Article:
After months of speculation, educators and activists are starting to get a clearer picture of what and how the Trump administration will do about education this year. As anticipated in previous months, they are putting their faith in moving to school vouchers. In President Trump’s first school visit since he took office, he talked about his plan to promote vouchers, which critics fear may take funding away from the public school system. Also in this week’s feature in Education Week, education experts examine some of the potential problems that the national budget plan may present in K-12. Read more from this week’s top stories below.

What Could Trump’s Broad Budget Plans Mean for Education?
President Trump will be seeking a $54-billion increase for defense spending and corresponding cuts in other discretionary funding. While it’s not certain yet how it will impact the U.S. Department of Education budget, the latest reports on the national budget have many educators worried. Read more

Trump Touts Education Plan in Orlando
Last Friday, President Trump visited a St. Andrew Catholic School in Orlando as part of his plan to promote school vouchers. Trump is expected to use the school’s perceived success as an example in his education proposal that allows low-income students to choose the school they want. Read more

What Trump’s Speech Reveals About His Approach to K-12 Education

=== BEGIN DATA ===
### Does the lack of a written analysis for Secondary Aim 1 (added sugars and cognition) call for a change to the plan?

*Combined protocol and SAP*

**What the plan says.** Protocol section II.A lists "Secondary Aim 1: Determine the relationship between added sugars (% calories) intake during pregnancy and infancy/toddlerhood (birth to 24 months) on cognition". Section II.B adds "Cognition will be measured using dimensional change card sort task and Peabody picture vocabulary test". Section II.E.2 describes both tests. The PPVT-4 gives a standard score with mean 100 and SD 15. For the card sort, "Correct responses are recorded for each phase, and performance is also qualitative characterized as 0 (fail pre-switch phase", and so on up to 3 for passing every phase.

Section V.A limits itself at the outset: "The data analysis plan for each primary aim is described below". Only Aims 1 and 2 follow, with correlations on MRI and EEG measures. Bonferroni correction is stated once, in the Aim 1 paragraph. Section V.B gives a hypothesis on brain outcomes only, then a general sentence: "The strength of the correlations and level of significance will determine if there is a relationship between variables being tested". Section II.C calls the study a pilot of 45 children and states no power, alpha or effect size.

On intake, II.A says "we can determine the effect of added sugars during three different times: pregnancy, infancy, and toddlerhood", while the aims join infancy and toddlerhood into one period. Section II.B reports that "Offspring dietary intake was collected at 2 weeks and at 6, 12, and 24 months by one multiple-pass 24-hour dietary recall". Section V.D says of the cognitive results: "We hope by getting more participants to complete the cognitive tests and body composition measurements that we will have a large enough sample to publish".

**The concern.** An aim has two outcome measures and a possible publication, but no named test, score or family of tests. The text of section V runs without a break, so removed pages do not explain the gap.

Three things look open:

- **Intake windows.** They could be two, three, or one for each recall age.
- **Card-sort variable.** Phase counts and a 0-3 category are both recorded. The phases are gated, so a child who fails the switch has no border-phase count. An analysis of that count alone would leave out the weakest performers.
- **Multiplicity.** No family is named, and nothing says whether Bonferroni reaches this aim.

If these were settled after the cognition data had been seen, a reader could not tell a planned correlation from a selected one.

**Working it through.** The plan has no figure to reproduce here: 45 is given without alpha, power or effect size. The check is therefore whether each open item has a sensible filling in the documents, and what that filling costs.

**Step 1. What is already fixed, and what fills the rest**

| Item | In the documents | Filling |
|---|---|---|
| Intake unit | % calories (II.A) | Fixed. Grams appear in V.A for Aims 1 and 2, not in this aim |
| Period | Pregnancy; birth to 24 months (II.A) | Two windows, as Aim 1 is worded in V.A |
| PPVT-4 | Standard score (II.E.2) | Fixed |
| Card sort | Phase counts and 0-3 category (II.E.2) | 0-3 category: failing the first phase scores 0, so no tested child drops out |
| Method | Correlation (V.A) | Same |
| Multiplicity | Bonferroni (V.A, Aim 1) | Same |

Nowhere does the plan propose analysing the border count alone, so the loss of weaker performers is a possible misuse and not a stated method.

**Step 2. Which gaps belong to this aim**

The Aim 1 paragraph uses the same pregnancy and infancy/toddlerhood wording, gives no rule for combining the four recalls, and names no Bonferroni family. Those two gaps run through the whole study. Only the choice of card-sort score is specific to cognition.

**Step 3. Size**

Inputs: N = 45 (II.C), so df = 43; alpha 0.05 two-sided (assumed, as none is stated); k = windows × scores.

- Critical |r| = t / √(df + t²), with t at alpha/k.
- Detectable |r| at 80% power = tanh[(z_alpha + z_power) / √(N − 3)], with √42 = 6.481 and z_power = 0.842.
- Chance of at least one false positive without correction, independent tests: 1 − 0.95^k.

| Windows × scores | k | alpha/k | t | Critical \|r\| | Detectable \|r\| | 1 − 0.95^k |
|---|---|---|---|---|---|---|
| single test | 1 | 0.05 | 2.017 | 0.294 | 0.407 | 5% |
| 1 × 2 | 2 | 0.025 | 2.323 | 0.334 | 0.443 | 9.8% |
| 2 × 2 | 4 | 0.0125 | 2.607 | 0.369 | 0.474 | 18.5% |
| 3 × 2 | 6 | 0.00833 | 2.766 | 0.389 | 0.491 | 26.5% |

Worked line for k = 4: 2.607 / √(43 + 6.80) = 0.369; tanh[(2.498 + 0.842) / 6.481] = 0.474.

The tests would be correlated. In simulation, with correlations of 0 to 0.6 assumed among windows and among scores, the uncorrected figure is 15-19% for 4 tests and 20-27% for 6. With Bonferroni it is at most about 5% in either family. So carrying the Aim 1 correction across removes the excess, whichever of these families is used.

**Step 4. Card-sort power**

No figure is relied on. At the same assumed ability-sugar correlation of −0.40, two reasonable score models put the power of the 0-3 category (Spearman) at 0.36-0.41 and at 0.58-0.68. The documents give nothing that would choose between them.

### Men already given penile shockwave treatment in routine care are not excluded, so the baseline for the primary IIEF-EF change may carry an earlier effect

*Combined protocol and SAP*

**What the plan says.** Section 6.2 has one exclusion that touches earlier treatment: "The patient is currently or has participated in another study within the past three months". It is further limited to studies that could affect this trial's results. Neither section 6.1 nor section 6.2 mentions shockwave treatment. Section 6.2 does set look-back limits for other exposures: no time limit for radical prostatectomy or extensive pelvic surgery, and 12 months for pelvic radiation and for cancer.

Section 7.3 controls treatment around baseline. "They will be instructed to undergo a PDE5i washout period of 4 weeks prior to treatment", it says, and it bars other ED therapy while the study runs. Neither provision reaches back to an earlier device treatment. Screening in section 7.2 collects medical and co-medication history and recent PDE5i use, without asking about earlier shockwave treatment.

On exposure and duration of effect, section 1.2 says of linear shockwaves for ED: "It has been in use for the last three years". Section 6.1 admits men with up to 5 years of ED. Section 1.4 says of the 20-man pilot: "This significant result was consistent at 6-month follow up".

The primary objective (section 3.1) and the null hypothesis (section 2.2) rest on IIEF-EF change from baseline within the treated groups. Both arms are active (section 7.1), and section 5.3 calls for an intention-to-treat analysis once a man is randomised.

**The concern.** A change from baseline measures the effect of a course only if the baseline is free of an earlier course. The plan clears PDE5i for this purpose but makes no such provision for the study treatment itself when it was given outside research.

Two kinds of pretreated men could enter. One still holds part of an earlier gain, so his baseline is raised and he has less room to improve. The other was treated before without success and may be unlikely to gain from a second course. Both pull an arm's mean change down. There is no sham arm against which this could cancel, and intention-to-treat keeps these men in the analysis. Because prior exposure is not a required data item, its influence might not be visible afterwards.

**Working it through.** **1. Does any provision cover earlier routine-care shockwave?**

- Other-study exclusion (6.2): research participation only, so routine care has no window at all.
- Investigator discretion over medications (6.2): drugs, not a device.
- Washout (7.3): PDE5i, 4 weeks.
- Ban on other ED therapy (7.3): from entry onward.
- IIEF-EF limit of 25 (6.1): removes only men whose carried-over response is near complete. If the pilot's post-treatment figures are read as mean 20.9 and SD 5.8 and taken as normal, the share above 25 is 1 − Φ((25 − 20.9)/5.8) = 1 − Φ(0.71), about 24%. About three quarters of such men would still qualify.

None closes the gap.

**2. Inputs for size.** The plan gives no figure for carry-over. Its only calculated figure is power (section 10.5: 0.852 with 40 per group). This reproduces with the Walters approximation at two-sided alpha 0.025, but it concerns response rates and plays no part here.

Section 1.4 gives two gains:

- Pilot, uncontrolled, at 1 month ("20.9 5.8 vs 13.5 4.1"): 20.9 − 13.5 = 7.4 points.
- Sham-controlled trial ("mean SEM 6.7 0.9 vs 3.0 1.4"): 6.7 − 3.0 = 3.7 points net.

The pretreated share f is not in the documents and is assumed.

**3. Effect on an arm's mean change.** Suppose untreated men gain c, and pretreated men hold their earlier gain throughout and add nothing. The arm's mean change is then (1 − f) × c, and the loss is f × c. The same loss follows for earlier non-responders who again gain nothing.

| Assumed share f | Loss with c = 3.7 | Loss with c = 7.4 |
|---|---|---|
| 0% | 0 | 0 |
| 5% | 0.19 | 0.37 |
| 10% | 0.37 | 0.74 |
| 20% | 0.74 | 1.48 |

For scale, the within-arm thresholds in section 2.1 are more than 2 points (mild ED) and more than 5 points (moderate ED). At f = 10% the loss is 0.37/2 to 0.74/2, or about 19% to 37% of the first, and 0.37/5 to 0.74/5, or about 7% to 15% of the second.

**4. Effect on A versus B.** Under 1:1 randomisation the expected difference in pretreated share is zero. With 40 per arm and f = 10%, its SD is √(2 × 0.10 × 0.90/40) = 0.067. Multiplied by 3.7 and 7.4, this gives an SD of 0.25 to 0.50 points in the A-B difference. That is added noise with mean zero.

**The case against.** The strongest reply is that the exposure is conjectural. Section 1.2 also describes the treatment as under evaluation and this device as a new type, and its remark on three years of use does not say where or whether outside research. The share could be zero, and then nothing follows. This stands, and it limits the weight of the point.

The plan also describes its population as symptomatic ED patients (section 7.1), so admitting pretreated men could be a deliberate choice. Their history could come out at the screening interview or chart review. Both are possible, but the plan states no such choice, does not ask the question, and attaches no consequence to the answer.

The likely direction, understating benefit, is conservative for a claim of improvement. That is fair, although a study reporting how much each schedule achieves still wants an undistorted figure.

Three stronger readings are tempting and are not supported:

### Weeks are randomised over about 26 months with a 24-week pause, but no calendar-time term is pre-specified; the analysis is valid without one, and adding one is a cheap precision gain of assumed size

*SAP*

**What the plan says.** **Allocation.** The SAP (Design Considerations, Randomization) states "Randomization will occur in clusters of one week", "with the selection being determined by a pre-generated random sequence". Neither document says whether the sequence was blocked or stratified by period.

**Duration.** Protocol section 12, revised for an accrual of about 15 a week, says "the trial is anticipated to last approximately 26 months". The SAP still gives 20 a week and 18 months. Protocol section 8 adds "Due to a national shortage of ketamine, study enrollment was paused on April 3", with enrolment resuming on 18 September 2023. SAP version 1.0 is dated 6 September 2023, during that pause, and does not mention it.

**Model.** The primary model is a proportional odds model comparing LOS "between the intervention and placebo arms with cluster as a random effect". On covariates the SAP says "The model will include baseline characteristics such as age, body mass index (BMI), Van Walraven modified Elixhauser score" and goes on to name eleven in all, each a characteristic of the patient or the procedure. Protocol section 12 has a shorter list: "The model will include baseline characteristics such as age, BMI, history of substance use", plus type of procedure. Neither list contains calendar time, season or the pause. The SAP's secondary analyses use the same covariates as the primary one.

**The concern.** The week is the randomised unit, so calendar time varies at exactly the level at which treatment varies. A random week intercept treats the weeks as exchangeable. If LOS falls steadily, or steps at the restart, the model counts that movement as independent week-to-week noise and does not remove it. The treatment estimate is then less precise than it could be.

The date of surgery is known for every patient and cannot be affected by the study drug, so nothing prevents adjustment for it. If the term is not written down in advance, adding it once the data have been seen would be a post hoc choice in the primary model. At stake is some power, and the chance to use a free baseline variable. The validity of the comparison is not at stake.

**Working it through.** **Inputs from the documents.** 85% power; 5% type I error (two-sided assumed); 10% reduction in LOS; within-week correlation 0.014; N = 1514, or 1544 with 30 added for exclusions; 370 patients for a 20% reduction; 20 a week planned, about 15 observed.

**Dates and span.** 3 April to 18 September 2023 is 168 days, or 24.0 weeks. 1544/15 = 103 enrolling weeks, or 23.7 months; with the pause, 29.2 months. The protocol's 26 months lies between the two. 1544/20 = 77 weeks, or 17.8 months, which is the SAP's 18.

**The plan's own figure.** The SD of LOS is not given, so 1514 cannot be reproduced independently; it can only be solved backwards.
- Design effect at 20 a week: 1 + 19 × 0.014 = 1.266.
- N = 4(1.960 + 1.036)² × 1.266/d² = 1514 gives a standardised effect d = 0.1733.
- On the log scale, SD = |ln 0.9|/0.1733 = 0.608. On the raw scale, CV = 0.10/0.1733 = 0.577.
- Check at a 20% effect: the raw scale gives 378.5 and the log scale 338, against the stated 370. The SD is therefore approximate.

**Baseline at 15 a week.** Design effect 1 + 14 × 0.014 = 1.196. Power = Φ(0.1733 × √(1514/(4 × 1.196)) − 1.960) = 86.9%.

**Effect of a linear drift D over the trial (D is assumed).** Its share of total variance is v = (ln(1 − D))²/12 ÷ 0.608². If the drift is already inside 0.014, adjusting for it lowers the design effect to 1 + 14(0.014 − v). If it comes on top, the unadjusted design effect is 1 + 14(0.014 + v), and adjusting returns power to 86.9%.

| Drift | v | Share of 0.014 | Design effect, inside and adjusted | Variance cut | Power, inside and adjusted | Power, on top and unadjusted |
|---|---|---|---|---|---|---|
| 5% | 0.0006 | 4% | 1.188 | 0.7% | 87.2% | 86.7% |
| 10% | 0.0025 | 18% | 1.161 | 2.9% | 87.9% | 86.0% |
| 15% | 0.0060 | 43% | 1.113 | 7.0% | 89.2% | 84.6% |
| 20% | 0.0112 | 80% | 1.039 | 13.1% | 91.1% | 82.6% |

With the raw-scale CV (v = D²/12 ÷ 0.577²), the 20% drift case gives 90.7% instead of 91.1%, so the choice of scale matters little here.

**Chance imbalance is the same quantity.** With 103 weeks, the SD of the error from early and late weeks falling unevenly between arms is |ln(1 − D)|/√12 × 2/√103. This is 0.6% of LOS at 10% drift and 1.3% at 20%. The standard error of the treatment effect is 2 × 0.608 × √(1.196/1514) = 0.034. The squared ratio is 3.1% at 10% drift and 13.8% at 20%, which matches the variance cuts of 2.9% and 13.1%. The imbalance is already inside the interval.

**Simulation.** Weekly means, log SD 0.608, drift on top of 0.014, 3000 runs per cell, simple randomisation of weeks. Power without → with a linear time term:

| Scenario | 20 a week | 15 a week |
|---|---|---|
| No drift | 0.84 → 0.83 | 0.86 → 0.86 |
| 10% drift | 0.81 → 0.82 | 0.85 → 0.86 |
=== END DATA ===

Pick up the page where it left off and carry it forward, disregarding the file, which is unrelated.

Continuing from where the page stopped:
President Trump said very little about K-12 education throughout his campaign and in the first month of office, education analysts eagerly tuned into his speech to the joint session of Congress last week. Find out what they learned about his education priorities from what he said. Read more

As State Budget Revenues Fall Short, Higher Education Faces a Squeeze
More than 24 states have reported that this year’s revenues have come in weaker than expected, according to the National Association of State Budget Officers. This has resulted in cuts to higher education spending in Iowa, Missouri, New Mexico, Louisiana and others. Read more

Ed Tech Might Predict Failure Before They Have a Chance to Succeed
Predictive software promises to help students before they fail, but students worry that the data could work against them. During EduCon 2.9, an annual conference at the Philadelphia Science Leadership Academy, students voiced their concerns about how the data would be collected and used, especially since it would not be able to offer any contextual information about their lives. Read more

It’s Accessible and Affordable: Immersive Media in Higher Education
Campus Technology talked with Penn State University Director of Education Technology Kyle Bowen about how immersive media has grown in higher education – from 3D to augmented reality to 360-video technologies. Find out how they found inexpensive solutions to innovate learning. Read more